On a crowded, busy waterway, it can sometimes be difficult to tell who has the right of way. Unfortunately, many boating accidents result when drivers do not understand the ways in which boats are supposed to interact. Operating a boat is just like driving a car: if you do not understand the rules governing right of way, you are putting everyone around you in danger.
The most basic rule governing right of way on the water is that a boat must yield to any boat that is in the angle extending from the front of the boat forward and from the rear starboard (right) corner of the boat perpendicular to the boat. This area is known as the "danger zone," and boats are obliged to yield or "give way" to any other vessels in their danger zone. Conversely, if you are in another boat's danger zone, that boat is required to yield or "give way" to you. This basic rule of boating is most applicable when two boats are traveling towards the same spot; the yielding boat is obliged to slow down or "give way" and pass behind the boat on its starboard side.
At night, boats will display colored lights in order to maintain the proper right of way. The starboard side of the boat will have green lights, signaling to other boats that they have the "green light" to go ahead, while the port side of the boat will have red lights, indicating that boats on this side should yield or "give way".
The right of way on the water may also be determined by the types of boats involved. For instance, a powerboat (i.e., a boat with a motor) should always yield to a sailboat under sail.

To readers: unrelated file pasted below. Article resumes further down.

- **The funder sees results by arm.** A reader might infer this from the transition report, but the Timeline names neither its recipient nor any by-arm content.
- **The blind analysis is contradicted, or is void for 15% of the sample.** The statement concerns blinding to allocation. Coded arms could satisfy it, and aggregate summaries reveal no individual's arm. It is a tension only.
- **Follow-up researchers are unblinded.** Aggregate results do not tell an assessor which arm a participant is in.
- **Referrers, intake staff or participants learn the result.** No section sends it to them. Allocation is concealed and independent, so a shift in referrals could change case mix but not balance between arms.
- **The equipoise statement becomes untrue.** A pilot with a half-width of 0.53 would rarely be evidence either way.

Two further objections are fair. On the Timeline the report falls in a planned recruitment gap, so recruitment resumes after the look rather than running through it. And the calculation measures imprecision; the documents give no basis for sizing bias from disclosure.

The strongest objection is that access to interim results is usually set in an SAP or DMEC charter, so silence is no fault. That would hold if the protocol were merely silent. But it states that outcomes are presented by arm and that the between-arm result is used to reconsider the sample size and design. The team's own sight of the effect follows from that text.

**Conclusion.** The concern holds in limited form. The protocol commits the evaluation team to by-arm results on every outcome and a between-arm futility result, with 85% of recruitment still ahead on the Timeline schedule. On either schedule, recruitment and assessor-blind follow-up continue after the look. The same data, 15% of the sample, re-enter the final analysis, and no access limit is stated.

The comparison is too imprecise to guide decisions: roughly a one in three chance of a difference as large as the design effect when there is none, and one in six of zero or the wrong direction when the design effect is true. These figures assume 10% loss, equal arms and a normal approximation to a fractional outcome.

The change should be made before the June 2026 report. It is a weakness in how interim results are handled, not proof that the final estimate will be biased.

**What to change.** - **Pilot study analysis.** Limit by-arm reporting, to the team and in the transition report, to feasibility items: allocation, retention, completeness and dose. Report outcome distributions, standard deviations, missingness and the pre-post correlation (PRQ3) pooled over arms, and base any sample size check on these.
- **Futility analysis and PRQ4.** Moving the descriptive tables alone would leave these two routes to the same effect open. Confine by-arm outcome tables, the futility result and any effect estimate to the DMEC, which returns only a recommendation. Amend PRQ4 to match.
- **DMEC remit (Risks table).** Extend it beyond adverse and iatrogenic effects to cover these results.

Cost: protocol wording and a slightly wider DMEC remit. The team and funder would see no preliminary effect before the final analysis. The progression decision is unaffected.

Powerboats must also yield to any boats that are being towed or propelled with oars. These restrictions on powerboats are meant to keep smaller boats from being rocked violently by a large wake.
When two sailboats meet, a boat on a port tack is required to yield to a boat on a starboard tack. In situations where both boats are on the same tack, the boat closest to the origin of the wind should yield. As a sailor, one should always abide by these rules while remaining aware that not every sailor knows them. In other words, one should follow the rules and be vigilant to ensure that others are doing so as well.
Keep in mind the General Prudential rule: "When from any cause, the vessel required to keep her course and speed finds herself so close that collision cannot be avoided by the action of the give-way vessel alone, she shall take such action as will best aid to avoid collision".